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Penn State Alumna Details Life After 9/11, Loss Of Father In New Memoir

As we’ve all learned throughout the last year and a half, it takes great strength to overcome adversity, but it’s important to not let the adversity define you. That’s exactly what Penn State alumna Ashley Bisman has shared in her memoir, “Chasing Butterflies,” which was published back in June.

When she was 16, Bisman lost her father, Jeffrey Goldflam, when he was killed in the September 11, 2001, terrorist attacks while working on the 101st floor of the North Tower.

As a New York native, Bisman knew she wanted to leave her home state because so many people knew who she was and that she lost her dad on 9/11. Because of this, she also lost a sense of privacy. So, Bisman chose Penn State for a fresh start where no one knew who she was.

“It was really important to me to go to school outside of New York where people were meeting me for the first time, and, you know, they would only know about 9/11 and that I lost my dad if I decided to share that with them,” she said.

She graduated from Penn State with a bachelor’s degree in journalism, but even before coming to Penn State, Bisman always had a passion for writing.

Ashley Bisman

Bisman started writing her memoir in her 20s after moving to New York City, focusing on her experiences with dating and the struggle to find a meaningful relationship in the same city where she lost her dad.

“I started just documenting all of my experiences,” Bisman said. “I was doing all of that in the shadow of the Freedom Tower, which was a really unique experience because, you know, who in the world is looking for love and establishing a career with the life of this Freedom Tower shining down on that?”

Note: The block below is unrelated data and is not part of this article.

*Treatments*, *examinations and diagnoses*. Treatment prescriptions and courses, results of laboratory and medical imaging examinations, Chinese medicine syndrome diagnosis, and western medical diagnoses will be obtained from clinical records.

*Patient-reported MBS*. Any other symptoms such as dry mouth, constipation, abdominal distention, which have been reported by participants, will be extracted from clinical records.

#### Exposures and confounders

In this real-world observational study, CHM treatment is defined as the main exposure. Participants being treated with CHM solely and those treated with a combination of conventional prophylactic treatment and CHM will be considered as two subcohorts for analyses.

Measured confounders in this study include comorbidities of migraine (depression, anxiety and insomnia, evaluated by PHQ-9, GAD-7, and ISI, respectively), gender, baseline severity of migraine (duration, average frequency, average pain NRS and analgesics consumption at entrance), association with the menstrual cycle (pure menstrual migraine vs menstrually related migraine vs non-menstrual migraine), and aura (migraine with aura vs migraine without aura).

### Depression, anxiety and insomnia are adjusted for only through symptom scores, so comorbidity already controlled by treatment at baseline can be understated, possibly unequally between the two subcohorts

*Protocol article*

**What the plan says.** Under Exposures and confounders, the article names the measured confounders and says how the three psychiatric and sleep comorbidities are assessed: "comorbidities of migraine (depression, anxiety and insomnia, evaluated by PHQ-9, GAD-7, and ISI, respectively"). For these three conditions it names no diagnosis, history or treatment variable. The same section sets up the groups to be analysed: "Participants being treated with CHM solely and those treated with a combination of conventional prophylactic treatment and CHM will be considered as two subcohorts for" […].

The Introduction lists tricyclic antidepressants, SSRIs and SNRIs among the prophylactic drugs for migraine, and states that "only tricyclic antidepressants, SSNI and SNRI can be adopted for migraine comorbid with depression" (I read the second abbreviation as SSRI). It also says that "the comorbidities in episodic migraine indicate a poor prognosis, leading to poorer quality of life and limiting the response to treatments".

What’s unique about Bisman’s memoir is that it’s not the story you would initially expect. While it focuses on her life as a young adult in New York City trying to find love with the Freedom Tower looming over her, it is ultimately a love letter to her father and the memories she has of him that she now gets to share with readers.

Bisman described the writing process as “amazing” and is happy she gets to share with the world who her dad was and “give him a pulse again.”

“It gives him life again, which brings me so much joy,” Bisman said, “It’s nice to know in many, many years to come, hopefully, when I’m not here, and my children are grown up, they’ll have this book and they’ll be able to read about my memories with my dad. It keeps us alive and keeps our legacy alive.”

A portion of the proceeds of “Chasing Butterflies” is donated to Tuesday’s Children, a nonprofit organization that originated from the September 11 attacks and supports families who have been impacted by terrorism, military conflict, or mass violence.

Originally, following her father’s death, Bisman didn’t want any connection to 9/11 and hoped to move on from it. However, when she finished writing her book, she knew wanted to donate the proceeds of the book to a bigger cause. Once she found Tuesday’s Children, Bisman had an instant connection with the organization.